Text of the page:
A very special kind of stupid who has obviously never driven outside the state of Okrahoma.

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« Reply #1028 on: January 14, 2019, 10:52:02 pm »

You can put someone in jail over a lax drug field test, but there is apparently only one laboratory in Washington D.C. that can do a legitimate test for marijuana.  Prosecutors and police may want to make note of that.

Amid a federal shutdown that’s slowed or stalled many government operations, four men in Pawhuska are awaiting test results from the Drug Enforcement Administration that will be the difference between being freed from jail or facing marijuana trafficking charges. They remain held in lieu of $40,000 bond.

(DEA Special Agent Rick) Salter confirmed that samples of the seized product had been collected for testing by the DEA. He estimated that it could be up to four weeks before results are available.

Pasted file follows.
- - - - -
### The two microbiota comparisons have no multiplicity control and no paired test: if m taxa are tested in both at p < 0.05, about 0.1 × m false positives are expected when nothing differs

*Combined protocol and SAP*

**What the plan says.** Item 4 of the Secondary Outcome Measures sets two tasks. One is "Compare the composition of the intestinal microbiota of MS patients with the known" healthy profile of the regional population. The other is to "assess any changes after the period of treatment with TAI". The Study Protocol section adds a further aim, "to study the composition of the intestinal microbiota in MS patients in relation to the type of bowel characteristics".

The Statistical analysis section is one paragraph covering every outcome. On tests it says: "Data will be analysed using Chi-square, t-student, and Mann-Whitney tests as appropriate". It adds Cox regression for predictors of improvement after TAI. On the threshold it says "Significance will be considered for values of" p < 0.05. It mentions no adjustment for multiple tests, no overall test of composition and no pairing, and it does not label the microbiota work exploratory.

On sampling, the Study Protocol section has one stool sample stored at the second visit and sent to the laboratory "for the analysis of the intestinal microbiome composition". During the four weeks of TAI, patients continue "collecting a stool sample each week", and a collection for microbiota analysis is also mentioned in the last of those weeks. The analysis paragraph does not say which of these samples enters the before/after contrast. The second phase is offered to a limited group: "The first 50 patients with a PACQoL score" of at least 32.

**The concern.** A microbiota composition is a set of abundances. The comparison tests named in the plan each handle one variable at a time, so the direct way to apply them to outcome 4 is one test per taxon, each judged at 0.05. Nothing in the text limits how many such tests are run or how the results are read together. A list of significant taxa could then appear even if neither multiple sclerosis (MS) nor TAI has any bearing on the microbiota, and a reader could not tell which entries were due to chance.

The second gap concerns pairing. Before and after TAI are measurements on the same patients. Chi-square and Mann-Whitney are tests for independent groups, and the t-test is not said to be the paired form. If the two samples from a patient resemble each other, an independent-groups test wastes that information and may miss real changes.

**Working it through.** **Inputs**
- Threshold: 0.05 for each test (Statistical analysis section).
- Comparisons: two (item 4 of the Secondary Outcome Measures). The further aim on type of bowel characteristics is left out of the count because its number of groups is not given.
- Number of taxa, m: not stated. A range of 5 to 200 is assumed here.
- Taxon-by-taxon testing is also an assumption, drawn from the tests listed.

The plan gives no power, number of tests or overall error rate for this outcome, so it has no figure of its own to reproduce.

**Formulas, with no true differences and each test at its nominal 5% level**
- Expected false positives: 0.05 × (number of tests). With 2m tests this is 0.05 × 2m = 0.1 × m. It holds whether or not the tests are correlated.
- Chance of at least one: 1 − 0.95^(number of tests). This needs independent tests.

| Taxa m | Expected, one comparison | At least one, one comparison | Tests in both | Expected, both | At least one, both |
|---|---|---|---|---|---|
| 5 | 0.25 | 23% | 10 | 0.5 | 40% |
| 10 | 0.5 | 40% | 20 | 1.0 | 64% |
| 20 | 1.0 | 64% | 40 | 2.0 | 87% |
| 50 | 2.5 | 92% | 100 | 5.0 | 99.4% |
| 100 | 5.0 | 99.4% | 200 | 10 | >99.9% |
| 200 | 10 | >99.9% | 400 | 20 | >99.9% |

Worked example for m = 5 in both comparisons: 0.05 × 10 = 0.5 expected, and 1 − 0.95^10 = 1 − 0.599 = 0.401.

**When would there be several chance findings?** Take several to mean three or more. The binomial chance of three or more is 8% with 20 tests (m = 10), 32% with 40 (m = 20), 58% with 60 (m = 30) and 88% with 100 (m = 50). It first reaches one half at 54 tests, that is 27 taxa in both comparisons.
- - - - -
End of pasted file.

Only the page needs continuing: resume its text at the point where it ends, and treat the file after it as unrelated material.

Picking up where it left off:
https://www.tulsaworld.com/news/local/marijuana/in-limbo-fate-of-men-arrested-over-cannabis-shipment-waits/article_ccc17b0d-20da-54e1-87eb-c1251ff00b82.html

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« Reply #1029 on: January 15, 2019, 10:58:47 am »

You can put someone in jail over a lax drug field test, but there is apparently only one laboratory in Washington D.C. that can do a legitimate test for marijuana.  Prosecutors and police may want to make note of that.

Amid a federal shutdown that’s slowed or stalled many government operations, four men in Pawhuska are awaiting test results from the Drug Enforcement Administration that will be the difference between being freed from jail or facing marijuana trafficking charges. They remain held in lieu of $40,000 bond.

(DEA Special Agent Rick) Salter confirmed that samples of the seized product had been collected for testing by the DEA. He estimated that it could be up to four weeks before results are available.


https://www.tulsaworld.com/news/local/marijuana/in-limbo-fate-of-men-arrested-over-cannabis-shipment-waits/article_ccc17b0d-20da-54e1-87eb-c1251ff00b82.html